PARTS TO SPARE: Beavers are well equipped for their amphibious lives, with big incisors (above) to cut through trees and saplings on land, and rudderlike tails and webbed back feet to help them navigate through the water.
It's that sort of diligence that gets beavers in trouble with people. With beaver populations on the rebound, conflicts with humans have skyrocketed, and more people are making a living solving these conflicts. Since founding their company Beaver Solutions, Massachusetts residents Mike and Ruth Callahan have fixed more than 200 beaver problems without removing the creatures. "We get a lot of calls from homeowners who have flooded basements and we also do a lot of work for the highway departments," says Mike Callahan.
Recently the Callahans got a call from town officials in Billerica, Massachusetts. Beavers had overrun the town, and their dams were washing out roads and flooding basements. Locals were spending thousands of dollars to keep culverts clear, but the beavers flooded them again as fast as they could be cleared. "Politicians were really tired of people complaining and no one had any answers," Mike Callahan says. So the town hired the Callahans to find solutions.
Plugged up culverts and flooding were Billerica's biggest complaints. Both problems arise from beavers' desire to keep their ponds at a constant level. The solution is finding a water depth that will keep both humans and beavers happy, says Mike Callahan. Once this depth is found, the next step is developing a way to maintain it that won't trigger the beavers' dam-break alarm.
Photo: © ERWIN AND PEGGY BAUER
OUT FOR A SWIM: Beavers spend about a quarter of their lives in the water, where they are safe from most of their predators yet still have easy access to food sources.
When beavers hear water draining from a culvert, they respond by stopping the leak. The Callahans prevent beavers from plugging these drains by tricking them with a specially designed fence that keeps beavers beyond earshot of the culvert's flow. To prevent beaver dams from causing unwanted flooding, they install flow devices that allow water to drain without beavers sensing a leak in the dam. In Billerica these so-called "beaver deceiver" devices are keeping both humans and beavers happy without leaving either species homeless.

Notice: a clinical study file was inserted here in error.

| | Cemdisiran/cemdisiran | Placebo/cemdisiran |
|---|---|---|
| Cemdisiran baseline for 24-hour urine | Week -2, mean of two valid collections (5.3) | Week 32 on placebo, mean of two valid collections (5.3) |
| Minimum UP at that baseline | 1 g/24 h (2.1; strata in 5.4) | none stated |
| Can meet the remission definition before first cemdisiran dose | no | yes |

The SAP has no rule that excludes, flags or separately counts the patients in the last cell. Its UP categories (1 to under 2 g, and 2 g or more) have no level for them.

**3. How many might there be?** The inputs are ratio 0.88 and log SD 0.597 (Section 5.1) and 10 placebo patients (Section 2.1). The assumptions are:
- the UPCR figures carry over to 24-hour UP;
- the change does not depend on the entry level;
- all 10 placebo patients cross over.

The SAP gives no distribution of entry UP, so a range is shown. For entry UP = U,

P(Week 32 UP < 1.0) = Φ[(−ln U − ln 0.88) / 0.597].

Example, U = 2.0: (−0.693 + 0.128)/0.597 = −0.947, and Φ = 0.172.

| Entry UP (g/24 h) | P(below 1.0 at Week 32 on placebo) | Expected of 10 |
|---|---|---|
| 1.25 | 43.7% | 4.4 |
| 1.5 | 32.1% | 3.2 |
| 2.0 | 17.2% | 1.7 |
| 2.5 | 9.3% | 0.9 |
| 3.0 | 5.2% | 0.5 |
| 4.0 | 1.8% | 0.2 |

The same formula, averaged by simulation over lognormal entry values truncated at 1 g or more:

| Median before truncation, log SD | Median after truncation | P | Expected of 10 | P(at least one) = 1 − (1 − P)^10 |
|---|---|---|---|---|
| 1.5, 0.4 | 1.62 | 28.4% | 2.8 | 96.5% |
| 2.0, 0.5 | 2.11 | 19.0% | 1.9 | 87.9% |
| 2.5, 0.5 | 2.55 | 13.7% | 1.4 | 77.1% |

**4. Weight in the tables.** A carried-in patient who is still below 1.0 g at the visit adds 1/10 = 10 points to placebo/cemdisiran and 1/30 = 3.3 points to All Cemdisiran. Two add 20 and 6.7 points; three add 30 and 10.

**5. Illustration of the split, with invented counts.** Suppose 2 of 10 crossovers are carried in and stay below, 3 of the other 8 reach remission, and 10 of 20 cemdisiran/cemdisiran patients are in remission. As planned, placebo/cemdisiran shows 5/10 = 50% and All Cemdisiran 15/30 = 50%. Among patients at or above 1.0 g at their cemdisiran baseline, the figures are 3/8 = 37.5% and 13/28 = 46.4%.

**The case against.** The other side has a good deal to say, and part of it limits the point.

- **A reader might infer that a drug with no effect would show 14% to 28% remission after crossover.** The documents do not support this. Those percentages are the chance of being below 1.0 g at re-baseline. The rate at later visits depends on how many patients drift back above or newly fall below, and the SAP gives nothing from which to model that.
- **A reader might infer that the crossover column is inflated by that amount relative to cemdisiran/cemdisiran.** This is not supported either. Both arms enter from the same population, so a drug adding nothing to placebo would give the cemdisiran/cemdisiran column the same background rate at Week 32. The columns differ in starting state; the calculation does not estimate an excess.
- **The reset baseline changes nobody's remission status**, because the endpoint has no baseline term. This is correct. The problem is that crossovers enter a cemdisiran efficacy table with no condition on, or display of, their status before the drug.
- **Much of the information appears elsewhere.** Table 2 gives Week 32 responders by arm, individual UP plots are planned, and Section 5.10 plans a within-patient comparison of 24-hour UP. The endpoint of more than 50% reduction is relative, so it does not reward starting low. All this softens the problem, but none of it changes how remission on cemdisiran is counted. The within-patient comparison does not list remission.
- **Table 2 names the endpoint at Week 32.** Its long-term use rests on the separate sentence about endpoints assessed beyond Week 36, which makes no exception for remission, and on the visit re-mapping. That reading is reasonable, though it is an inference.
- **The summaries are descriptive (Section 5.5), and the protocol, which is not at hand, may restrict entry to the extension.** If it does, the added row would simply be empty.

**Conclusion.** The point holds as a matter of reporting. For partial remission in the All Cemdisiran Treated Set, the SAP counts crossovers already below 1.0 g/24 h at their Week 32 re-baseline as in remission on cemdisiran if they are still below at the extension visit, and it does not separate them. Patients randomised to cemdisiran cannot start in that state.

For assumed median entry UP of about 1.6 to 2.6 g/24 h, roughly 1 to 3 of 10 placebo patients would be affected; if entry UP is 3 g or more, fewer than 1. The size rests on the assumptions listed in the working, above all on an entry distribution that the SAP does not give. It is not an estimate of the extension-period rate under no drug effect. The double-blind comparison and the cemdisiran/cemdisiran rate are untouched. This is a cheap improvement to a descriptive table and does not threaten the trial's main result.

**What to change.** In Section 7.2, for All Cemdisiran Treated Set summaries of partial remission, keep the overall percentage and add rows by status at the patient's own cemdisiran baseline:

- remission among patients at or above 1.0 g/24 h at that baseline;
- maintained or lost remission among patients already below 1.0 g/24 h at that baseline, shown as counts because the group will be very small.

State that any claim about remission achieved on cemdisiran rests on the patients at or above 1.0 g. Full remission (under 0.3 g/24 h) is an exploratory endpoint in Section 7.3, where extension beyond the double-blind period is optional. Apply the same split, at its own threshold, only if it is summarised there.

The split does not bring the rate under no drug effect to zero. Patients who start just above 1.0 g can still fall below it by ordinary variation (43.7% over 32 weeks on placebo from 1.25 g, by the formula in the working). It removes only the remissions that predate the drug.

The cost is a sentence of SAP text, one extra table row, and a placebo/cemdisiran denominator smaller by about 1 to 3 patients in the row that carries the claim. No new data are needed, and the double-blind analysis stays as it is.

Biologists say there's more at stake here than just saving a few individual animals. "We've lost more than half our wetlands in this country, and beavers are returning the land back to its natural state," says Brown. A National Academy of Sciences report issued last year concluded that man-made wetlands are not doing a good job of duplicating the functions of natural wetlands.
"Beavers are ecosystem engineers, they create habitat diversity in the watershed," says Joel Snodgrass, a biologist at Towson University in Towson, Maryland. His research shows that beavers greatly increase the diversity of fish in headwater streams. "When you add beaver ponds to streams the overall diversity increases," says Snodgrass. "Vascular plant diversity is fairly low in streams, but the flooding from dams kills trees and you get very lush wetland areas with lots of plants."
Photo: ©WENDY SHATTIL AND BOB RONZINSKI